The castle and cathedral have been united as a World Heritage Site, but those aren't the only local attractions worth visiting.
- Ushaw Historic House, Chapels, & Gardens
- Crook Hall & Gardens (sadly, this one closed in late 2020 due to the impact of the pandemic – with any luck, new owners may open it again)
- Oriental Museum
And of course, you can always just have a bit of a wander. There are more than enough shops and restaurants to keep you busy while you're there.
Newcastle upon Tyne
Newcastle upon Tyne (or just Newcastle, as it's more commonly called) is the most populous city in North East England, and it looks much more like what people tend to imagine when they hear the word “city”. The city itself is home to roughly 300,000 people, but the metro area is closer to 1.65 million.
“Geordie” is a term often used to describe either a person from the area or the dialect of the area, though not everyone likes the label. It's often associated with working-class backgrounds, and the reality show Geordie Shore has helped to cement certain stereotypes many don't care for. Some people think the area has a certain hipness, while others turn up their nose at their “rough” Northern neighbours.
Because it's fairly large, there are loads of activities to choose from in Newcastle. If you're a British mystery fan, definitely check out the Vera TV Locations Tour. If history is your thing, it doesn't get much neater than the Victoria Tunnel, a 19th-century coal waggonway and WW2 air raid shelter.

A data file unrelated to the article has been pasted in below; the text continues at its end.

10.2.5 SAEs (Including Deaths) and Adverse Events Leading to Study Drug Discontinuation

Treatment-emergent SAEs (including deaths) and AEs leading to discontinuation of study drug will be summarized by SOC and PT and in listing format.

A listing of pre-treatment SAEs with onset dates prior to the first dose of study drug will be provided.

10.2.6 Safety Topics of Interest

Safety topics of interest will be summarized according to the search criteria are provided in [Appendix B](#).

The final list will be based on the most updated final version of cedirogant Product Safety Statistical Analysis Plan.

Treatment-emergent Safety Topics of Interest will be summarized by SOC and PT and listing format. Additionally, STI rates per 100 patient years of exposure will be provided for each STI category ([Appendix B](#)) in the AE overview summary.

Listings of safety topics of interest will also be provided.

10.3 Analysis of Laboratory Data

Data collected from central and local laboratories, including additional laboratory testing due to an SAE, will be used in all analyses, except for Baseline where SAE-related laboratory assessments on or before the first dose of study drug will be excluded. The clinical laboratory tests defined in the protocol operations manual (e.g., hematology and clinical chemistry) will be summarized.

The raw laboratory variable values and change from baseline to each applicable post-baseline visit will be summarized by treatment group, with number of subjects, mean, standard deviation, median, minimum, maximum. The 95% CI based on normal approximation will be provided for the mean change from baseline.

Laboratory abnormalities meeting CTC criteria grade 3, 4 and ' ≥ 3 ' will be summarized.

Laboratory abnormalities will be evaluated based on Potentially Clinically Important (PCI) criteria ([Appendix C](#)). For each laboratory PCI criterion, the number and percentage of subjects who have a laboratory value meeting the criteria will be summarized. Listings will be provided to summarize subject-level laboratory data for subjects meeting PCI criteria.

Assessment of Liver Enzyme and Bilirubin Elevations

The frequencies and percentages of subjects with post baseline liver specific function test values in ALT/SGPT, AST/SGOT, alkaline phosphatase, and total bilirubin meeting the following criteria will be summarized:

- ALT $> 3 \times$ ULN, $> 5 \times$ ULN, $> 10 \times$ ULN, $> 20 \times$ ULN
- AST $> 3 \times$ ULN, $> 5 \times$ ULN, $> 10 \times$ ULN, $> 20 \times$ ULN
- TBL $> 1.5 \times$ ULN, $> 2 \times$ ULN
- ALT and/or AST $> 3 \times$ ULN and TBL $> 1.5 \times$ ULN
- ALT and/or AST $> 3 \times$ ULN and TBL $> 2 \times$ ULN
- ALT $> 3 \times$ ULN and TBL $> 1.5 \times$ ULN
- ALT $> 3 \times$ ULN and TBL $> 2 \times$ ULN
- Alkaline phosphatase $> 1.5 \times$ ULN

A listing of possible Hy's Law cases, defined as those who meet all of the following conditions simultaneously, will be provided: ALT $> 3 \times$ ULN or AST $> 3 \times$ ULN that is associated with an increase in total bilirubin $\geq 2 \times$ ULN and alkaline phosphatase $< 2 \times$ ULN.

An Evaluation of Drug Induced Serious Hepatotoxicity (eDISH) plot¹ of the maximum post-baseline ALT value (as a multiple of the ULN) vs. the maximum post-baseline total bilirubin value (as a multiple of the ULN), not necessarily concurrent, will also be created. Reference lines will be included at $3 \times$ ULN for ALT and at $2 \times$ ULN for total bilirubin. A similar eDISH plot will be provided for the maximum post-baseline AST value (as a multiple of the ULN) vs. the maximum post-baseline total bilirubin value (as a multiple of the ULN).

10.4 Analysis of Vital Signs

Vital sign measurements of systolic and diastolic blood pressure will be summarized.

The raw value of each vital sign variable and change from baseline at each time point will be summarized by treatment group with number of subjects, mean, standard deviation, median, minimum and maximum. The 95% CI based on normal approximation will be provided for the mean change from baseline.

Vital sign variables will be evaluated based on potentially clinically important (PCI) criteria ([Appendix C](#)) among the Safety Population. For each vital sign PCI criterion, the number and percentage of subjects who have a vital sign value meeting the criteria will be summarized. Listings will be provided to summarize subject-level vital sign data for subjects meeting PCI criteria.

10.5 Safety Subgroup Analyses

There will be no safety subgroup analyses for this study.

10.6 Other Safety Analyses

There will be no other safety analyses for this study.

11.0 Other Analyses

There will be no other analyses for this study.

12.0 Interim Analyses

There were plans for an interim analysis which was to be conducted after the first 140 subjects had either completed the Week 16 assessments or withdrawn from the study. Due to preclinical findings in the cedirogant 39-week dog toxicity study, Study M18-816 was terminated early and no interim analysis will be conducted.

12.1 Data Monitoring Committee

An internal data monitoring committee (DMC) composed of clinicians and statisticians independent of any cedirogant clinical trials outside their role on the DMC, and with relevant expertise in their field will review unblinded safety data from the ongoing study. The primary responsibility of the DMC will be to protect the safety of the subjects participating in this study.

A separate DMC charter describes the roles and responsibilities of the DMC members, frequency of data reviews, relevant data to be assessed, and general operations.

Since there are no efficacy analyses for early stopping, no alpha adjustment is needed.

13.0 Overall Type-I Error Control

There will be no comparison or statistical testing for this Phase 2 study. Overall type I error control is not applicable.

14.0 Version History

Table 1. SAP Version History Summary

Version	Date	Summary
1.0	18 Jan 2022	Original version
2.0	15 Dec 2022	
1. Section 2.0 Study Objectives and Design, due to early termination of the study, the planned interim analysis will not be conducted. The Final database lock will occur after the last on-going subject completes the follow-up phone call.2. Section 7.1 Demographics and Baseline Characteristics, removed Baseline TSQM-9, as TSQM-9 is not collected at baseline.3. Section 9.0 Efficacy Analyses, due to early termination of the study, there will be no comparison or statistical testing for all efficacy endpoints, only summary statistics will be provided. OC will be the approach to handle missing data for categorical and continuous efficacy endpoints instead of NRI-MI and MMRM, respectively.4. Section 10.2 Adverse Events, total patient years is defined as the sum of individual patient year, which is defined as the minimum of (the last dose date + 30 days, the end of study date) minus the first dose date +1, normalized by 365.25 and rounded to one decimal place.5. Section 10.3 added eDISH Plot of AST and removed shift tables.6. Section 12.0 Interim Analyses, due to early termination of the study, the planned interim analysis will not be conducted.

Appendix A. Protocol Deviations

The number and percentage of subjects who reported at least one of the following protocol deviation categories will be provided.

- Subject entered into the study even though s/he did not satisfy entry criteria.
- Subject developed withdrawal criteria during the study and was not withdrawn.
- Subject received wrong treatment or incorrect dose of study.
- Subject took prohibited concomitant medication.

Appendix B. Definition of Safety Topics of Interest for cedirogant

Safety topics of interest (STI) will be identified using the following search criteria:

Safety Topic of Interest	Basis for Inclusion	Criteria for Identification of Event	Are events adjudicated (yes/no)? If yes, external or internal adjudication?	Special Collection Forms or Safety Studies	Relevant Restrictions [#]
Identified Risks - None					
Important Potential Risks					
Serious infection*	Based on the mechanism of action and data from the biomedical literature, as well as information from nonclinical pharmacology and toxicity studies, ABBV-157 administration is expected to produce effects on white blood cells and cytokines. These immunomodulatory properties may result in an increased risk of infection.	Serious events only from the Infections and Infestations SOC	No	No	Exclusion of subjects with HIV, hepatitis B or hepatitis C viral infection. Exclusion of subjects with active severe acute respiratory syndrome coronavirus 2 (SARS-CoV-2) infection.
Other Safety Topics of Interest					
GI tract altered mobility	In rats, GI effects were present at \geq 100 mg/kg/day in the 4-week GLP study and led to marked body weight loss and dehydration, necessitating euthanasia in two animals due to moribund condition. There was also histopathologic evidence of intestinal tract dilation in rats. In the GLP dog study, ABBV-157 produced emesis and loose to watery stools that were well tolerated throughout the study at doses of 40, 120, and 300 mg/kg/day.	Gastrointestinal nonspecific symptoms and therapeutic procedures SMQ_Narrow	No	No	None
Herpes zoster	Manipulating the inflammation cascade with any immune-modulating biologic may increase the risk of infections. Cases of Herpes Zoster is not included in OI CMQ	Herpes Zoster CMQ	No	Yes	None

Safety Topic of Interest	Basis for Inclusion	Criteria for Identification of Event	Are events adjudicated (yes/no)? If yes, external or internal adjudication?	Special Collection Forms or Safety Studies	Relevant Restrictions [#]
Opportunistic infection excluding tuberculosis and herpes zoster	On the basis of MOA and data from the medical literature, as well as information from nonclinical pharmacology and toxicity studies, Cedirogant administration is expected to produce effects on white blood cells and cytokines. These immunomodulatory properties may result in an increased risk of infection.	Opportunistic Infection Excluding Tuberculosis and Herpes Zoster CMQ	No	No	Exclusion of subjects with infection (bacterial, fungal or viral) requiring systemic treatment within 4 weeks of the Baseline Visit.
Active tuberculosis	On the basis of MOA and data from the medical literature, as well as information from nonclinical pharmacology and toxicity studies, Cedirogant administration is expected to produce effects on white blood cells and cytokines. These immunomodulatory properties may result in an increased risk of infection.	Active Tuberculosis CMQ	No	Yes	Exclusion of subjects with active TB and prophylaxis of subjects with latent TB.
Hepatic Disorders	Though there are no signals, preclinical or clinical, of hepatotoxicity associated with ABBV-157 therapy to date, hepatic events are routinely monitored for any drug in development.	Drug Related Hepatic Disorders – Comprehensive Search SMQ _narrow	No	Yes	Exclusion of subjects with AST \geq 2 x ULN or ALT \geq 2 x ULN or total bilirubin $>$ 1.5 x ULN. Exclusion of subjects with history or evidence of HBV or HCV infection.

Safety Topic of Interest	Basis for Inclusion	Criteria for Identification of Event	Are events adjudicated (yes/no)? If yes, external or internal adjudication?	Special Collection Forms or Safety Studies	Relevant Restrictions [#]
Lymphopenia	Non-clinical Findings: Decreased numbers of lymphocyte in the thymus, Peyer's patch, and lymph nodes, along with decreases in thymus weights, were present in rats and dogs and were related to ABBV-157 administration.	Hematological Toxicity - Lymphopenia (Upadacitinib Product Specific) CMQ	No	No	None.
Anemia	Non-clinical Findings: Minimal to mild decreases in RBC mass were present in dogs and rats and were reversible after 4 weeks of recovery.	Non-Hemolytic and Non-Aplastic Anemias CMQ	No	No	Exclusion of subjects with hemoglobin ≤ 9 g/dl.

A few others worth checking out include:
- Newcastle Castle
- Central Arcade
- Newcastle Cathedral
- Grainger Town
- Jesmond Dene
- The Discovery Museum
Though Sunderland isn't widely viewed as one of England's loveliest cities, it's not without its attractive bits. A city of roughly 175,000, Sunderland is not without its rough edges – but many are surprised to find out just how much history and culture is hiding within its boundaries. Though poverty levels are high relative to many other areas, Sunderland has been named as one of the safest cities in the UK.
If you find yourself in Sunderland on a nice day, we recommend checking out the beaches and Roker Park. Herrington Country Park is another great choice. Its land was once an open-cast mine, but these days it's a lovely place where plants and animals flourish. They even sell bird feed for the waterfowl.
Of course, if it's not such a nice day, you may prefer indoor activities. A few highlights:
- The Northern Gallery for Contemporary Art
- Ryhope Engines Museum
- Sunderland Museum and Winter Gardens
- National Glass Centre
Not a fan of museums and culture? Try a walk around Keel Square (great for pigeon watching) and the Bridges Shopping Centre instead. The newly-revitalised area has plenty of shops and restaurants to keep you busy.
Next Up: The 7 Cities of Yorkshire & Humber
In our next post in this series, we'll take a look at the seven cities of Yorkshire and Humber (including Bradford, Leeds, and York, among others).